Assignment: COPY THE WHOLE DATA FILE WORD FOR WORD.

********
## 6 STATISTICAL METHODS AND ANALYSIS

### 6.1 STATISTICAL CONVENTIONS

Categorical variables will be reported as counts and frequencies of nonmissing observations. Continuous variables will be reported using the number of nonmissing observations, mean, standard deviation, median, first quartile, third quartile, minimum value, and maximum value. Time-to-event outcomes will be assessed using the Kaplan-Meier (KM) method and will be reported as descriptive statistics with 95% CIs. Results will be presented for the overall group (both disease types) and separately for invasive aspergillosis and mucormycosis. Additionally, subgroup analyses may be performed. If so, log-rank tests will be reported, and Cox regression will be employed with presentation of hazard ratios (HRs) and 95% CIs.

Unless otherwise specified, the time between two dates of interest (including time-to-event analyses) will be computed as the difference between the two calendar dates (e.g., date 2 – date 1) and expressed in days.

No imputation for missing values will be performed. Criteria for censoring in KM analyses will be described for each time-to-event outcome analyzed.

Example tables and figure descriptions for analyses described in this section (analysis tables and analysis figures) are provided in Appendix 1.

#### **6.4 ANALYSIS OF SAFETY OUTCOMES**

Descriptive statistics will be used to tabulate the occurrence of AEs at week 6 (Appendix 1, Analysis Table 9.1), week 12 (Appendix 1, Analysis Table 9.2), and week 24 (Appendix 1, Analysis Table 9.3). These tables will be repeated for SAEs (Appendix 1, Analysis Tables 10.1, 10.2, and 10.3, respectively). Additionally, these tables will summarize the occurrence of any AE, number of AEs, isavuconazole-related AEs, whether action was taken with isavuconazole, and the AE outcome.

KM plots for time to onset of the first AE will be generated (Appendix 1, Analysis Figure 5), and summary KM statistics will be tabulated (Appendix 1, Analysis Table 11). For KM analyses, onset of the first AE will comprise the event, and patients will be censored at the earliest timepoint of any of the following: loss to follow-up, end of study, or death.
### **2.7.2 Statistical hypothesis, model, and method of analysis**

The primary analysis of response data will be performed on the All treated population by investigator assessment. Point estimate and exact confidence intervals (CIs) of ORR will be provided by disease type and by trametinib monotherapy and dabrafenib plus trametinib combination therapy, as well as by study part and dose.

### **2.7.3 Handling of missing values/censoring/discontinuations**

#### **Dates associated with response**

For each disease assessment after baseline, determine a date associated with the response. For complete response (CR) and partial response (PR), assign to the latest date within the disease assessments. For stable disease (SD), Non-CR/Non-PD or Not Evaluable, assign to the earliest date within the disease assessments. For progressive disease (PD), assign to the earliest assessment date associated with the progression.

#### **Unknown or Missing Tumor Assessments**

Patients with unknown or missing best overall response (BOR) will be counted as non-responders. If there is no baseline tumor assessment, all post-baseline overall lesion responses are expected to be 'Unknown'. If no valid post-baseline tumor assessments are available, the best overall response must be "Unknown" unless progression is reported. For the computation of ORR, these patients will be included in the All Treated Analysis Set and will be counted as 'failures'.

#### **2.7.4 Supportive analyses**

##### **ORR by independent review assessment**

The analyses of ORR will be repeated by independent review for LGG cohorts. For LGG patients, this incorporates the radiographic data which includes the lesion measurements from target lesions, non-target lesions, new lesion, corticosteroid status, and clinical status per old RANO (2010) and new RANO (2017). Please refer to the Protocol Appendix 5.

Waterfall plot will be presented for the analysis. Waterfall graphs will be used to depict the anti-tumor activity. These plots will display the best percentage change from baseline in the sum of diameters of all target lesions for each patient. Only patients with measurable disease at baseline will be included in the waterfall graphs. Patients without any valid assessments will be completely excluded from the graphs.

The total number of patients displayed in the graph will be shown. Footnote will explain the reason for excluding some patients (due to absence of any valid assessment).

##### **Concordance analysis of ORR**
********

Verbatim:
## 6 STATISTICAL METHODS AND ANALYSIS

### 6.1 STATISTICAL CONVENTIONS

Categorical variables will be reported as counts and frequencies of nonmissing observations. Continuous variables will be reported using the number of nonmissing observations, mean, standard deviation, median, first quartile, third quartile, minimum value, and maximum value. Time-to-event outcomes will be assessed using the Kaplan-Meier (KM) method and will be reported as descriptive statistics with 95% CIs. Results will be presented for the overall group (both disease types) and separately for invasive aspergillosis and mucormycosis. Additionally, subgroup analyses may be performed. If so, log-rank tests will be reported, and Cox regression will be employed with presentation of hazard ratios (HRs) and 95% CIs.

Unless otherwise specified, the time between two dates of interest (including time-to-event analyses) will be computed as the difference between the two calendar dates (e.g., date 2 – date 1) and expressed in days.

No imputation for missing values will be performed. Criteria for censoring in KM analyses will be described for each time-to-event outcome analyzed.

Example tables and figure descriptions for analyses described in this section (analysis tables and analysis figures) are provided in Appendix 1.

#### **6.4 ANALYSIS OF SAFETY OUTCOMES**

Descriptive statistics will be used to tabulate the occurrence of AEs at week 6 (Appendix 1, Analysis Table 9.1), week 12 (Appendix 1, Analysis Table 9.2), and week 24 (Appendix 1, Analysis Table 9.3). These tables will be repeated for SAEs (Appendix 1, Analysis Tables 10.1, 10.2, and 10.3, respectively). Additionally, these tables will summarize the occurrence of any AE, number of AEs, isavuconazole-related AEs, whether action was taken with isavuconazole, and the AE outcome.

KM plots for time to onset of the first AE will be generated (Appendix 1, Analysis Figure 5), and summary KM statistics will be tabulated (Appendix 1, Analysis Table 11). For KM analyses, onset of the first AE will comprise the event, and patients will be censored at the earliest timepoint of any of the following: loss to follow-up, end of study, or death.
### **2.7.2 Statistical hypothesis, model, and method of analysis**

The primary analysis of response data will be performed on the All treated population by investigator assessment. Point estimate and exact confidence intervals (CIs) of ORR will be provided by disease type and by trametinib monotherapy and dabrafenib plus trametinib combination therapy, as well as by study part and dose.

### **2.7.3 Handling of missing values/censoring/discontinuations**

#### **Dates associated with response**

For each disease assessment after baseline, determine a date associated with the response. For complete response (CR) and partial response (PR), assign to the latest date within the disease assessments. For stable disease (SD), Non-CR/Non-PD or Not Evaluable, assign to the earliest date within the disease assessments. For progressive disease (PD), assign to the earliest assessment date associated with the progression.

#### **Unknown or Missing Tumor Assessments**

Patients with unknown or missing best overall response (BOR) will be counted as non-responders. If there is no baseline tumor assessment, all post-baseline overall lesion responses are expected to be 'Unknown'. If no valid post-baseline tumor assessments are available, the best overall response must be "Unknown" unless progression is reported. For the computation of ORR, these patients will be included in the All Treated Analysis Set and will be counted as 'failures'.

#### **2.7.4 Supportive analyses**

##### **ORR by independent review assessment**

The analyses of ORR will be repeated by independent review for LGG cohorts. For LGG patients, this incorporates the radiographic data which includes the lesion measurements from target lesions, non-target lesions, new lesion, corticosteroid status, and clinical status per old RANO (2010) and new RANO (2017). Please refer to the Protocol Appendix 5.

Waterfall plot will be presented for the analysis. Waterfall graphs will be used to depict the anti-tumor activity. These plots will display the best percentage change from baseline in the sum of diameters of all target lesions for each patient. Only patients with measurable disease at baseline will be included in the waterfall graphs. Patients without any valid assessments will be completely excluded from the graphs.

The total number of patients displayed in the graph will be shown. Footnote will explain the reason for excluding some patients (due to absence of any valid assessment).

##### **Concordance analysis of ORR**